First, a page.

A lesson in innovation: Community colleges finding ways to aid students during pandemic

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One community college delivered more than 3,000 kits packed with everything from blood typing chemicals to animal organs for students’ to conduct at-home laboratory work after classes were moved online because of pandemic-related campus closures. Another is holding a drive-through, outdoor art exhibition providing students a critical opportunity to experience the finer points of curating a professional gallery showing. A third is expanding a pilot program allowing food insecure students to order free groceries from the college cafeteria.

With registration under way for the spring 2021, semester, the region’s six community college districts are taking their innovative approach toward student success to an even higher level during a pandemic that shows no signs of abating. More than 200,000 students enroll each year at the six community college districts – Grossmont-Cuyamaca, Imperial, MiraCosta, Palomar, San Diego, and Southwestern – that make up the San Diego & Imperial Counties Community Colleges Association (SDICCCA).

From millions of dollars in federally funded emergency relief grants and free, drive-through, food-distribution events to laptop distributions and WiFi access for those on the other side of the digital divide, community colleges are helping students overcome an array of pandemic-related challenges.

“In these difficult times, it is imperative for our colleges to remain steadfast in offering as many ways as we can to help our students,” said Lynn Neault, president of the San Diego & Imperial Counties Community Colleges Association (SDICCCA) and chancellor of the Grossmont-Cuyamaca Community College District.

Spring semester at most college districts begin February 1; the spring start date at MiraCosta College is January 23, and the spring start date at Imperial Valley College is February 16. Almost all classes will continue to be held online, though some colleges are slightly expanding their in-person options. Community colleges, at just $46 per unit, also offer the most affordable higher education option anywhere.

Students said they were grateful for the colleges’ efforts to help them succeed in their classes.

Natalia Blake, a water studies student at Cuyamaca College, said she appreciates how frequently the college reaches out to inquire about students’ well-being and keeps them informed about emergency funding sources. “College departments have been very responsive as well,” she said. “I have reached out to financial aid and counseling. Student services, as well as staff have been very helpful.”

Such sentiments are shared throughout the region. “Between the CARES Act funding, which helped pay the rent, and a book grant, Miramar has been very supportive and very helpful,” said Miramar College student Ella Buchanan, an Honors Program student attending college through the San Diego Promise who was out of work for four months during the pandemic.

Among the strategies being employed:

  • To help students better access technology, Palomar College has developed a virtual computer lab enabling students to log in and use more than 40 software programs including Adobe Creative Cloud and Microsoft Office Suite. In addition, students enrolled in drafting, geographic information systems and fashion design courses can access the specialized software associated with their specific course in the virtual lab.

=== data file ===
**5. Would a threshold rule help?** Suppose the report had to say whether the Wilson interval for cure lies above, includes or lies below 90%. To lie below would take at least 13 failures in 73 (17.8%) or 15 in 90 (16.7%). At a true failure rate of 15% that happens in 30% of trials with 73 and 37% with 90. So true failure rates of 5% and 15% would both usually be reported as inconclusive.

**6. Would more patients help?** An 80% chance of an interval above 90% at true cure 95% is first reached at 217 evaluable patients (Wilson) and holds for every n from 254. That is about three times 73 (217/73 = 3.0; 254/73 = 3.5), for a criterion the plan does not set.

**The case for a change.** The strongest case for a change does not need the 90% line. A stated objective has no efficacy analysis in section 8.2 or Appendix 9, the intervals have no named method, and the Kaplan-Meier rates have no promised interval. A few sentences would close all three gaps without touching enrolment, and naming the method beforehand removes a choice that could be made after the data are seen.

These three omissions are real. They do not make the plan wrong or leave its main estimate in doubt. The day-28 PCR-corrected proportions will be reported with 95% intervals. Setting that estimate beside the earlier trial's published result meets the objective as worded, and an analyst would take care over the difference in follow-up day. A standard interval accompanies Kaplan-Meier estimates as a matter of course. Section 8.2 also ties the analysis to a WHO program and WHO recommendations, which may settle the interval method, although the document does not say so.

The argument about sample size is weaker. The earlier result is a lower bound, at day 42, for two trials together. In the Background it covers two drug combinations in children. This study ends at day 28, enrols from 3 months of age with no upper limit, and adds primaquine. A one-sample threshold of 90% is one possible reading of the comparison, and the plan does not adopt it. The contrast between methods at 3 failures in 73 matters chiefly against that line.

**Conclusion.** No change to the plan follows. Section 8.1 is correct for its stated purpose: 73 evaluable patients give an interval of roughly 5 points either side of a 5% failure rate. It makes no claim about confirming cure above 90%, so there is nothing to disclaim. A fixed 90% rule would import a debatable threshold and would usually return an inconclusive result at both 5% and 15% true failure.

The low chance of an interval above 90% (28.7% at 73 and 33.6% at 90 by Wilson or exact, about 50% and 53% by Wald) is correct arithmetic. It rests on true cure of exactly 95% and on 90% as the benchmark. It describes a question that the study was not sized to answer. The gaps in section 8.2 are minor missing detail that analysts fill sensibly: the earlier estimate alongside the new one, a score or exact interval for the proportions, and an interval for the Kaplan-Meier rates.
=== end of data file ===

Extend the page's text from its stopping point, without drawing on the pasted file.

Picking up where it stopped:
• Grossmont and Cuyamaca colleges are offering virtual help desks for students that offer Zoom sessions with student ambassadors to offer peer assistance on issues like applying for admission or filling out forms.
  • San Diego Mesa College is staging a month-long, drive-through, Outdoor Art Exhibition at a campus parking lot to showcase how three dozen California artists captured the dramatic events of the past eight months. This physically distant display was curated by a Mesa College Museum Studies class, which also engaged in public outreach and design.
  • Faculty and staff at MiraCosta College in Oceanside created and distributed more than 3,000 laboratory kits for students unable to come to campus for critical lab work. “This has been a monumental effort, a collaborative effort, among our faculty, instructional lab associates, and administrative services professionals to ensure our students are afforded lab instruction across the sciences during this pandemic,” said Mike Fino, MiraCosta College’s Dean of Math and Sciences.
  • As the pandemic continues to affect student well-being, Southwestern College has expanded its personal wellness services. The department now includes six mental health technicians and a case manager to help in following up with students, and it has launched several support groups, including stress busters and grief and loss. All college counselors are also expanding their services to help identify students who may be in crisis to refer them to personal wellness options. Southwestern this spring will also expand a pilot program that allows food insecure students to order free groceries from the college cafeteria.

A new report by the San Diego-Imperial Center of Excellence for Labor Market Research found local community college programs are at the forefront in training students for middle skill jobs that have proven both recession- and pandemic-resilient. In addition, programs such as San Diego Continuing Education’s new ICOM Academy (an acronym for Interactive Competency-based Online Microcredentialing) offer fast, free, and flexible job training and career services that can help those whose careers have been displaced. 

Further information about registration and deadlines can be found at the college websites.


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